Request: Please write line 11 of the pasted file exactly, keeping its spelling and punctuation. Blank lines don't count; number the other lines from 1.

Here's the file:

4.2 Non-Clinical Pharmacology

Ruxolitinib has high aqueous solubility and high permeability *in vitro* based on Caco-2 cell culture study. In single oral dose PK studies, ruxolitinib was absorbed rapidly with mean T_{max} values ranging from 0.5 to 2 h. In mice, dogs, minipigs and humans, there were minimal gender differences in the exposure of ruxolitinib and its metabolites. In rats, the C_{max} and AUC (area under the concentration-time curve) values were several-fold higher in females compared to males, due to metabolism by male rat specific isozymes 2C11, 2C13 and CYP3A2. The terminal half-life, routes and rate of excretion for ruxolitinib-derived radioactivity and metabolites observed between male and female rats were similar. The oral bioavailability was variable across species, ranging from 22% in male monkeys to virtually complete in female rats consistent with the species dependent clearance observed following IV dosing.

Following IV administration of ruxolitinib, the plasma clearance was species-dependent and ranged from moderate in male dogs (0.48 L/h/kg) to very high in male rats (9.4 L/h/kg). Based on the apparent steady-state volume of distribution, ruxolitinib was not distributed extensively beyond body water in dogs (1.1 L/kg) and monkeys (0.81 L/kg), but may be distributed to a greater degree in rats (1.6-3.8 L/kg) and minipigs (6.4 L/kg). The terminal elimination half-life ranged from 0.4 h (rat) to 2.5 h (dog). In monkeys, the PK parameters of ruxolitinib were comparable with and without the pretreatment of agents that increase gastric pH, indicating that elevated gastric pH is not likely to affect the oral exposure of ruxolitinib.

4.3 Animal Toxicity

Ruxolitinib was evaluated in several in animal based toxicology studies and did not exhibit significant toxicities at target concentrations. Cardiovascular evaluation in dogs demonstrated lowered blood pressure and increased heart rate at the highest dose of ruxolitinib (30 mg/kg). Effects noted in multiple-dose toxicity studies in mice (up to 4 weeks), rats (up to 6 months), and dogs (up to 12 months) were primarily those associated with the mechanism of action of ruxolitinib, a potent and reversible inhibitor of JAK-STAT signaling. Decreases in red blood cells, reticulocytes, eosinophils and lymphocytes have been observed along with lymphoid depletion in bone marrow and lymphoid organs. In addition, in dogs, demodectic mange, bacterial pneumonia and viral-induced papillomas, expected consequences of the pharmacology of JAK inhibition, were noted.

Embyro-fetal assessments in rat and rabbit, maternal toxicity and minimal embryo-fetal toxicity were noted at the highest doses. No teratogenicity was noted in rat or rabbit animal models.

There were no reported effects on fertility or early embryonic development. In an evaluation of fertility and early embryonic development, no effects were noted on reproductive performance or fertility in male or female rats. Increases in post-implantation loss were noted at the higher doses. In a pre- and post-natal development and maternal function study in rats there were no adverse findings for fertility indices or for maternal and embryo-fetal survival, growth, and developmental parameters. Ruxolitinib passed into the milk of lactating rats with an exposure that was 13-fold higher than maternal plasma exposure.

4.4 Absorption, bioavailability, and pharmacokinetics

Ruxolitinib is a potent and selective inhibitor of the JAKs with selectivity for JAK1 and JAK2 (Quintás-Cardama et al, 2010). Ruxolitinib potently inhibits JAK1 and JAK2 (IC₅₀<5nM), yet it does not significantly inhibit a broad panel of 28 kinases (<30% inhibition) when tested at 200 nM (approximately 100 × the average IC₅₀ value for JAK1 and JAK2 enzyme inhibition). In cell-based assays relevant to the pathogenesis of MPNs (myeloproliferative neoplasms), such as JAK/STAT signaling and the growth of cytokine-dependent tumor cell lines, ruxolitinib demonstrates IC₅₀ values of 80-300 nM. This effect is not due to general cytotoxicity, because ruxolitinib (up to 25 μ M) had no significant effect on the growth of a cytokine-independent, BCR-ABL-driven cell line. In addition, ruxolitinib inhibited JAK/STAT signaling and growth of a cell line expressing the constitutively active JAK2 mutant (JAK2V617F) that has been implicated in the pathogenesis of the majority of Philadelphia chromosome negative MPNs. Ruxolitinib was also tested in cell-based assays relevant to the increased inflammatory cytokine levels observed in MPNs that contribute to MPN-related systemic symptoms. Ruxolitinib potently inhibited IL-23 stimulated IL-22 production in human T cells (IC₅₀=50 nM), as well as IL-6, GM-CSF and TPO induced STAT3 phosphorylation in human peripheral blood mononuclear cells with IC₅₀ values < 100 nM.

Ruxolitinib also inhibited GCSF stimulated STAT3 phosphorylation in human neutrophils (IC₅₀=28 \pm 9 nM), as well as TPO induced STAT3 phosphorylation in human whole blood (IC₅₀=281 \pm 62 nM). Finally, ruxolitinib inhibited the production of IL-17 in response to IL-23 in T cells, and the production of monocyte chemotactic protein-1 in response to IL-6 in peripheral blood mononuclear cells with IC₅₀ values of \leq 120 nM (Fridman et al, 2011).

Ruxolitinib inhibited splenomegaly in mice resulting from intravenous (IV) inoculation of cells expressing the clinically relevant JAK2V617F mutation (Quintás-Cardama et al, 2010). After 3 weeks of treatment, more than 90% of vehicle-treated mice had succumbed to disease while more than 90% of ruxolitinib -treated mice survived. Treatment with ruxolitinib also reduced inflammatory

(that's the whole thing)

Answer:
Ruxolitinib inhibited splenomegaly in mice resulting from intravenous (IV) inoculation of cells expressing the clinically relevant JAK2V617F mutation (Quintás-Cardama et al, 2010). After 3 weeks of treatment, more than 90% of vehicle-treated mice had succumbed to disease while more than 90% of ruxolitinib -treated mice survived. Treatment with ruxolitinib also reduced inflammatory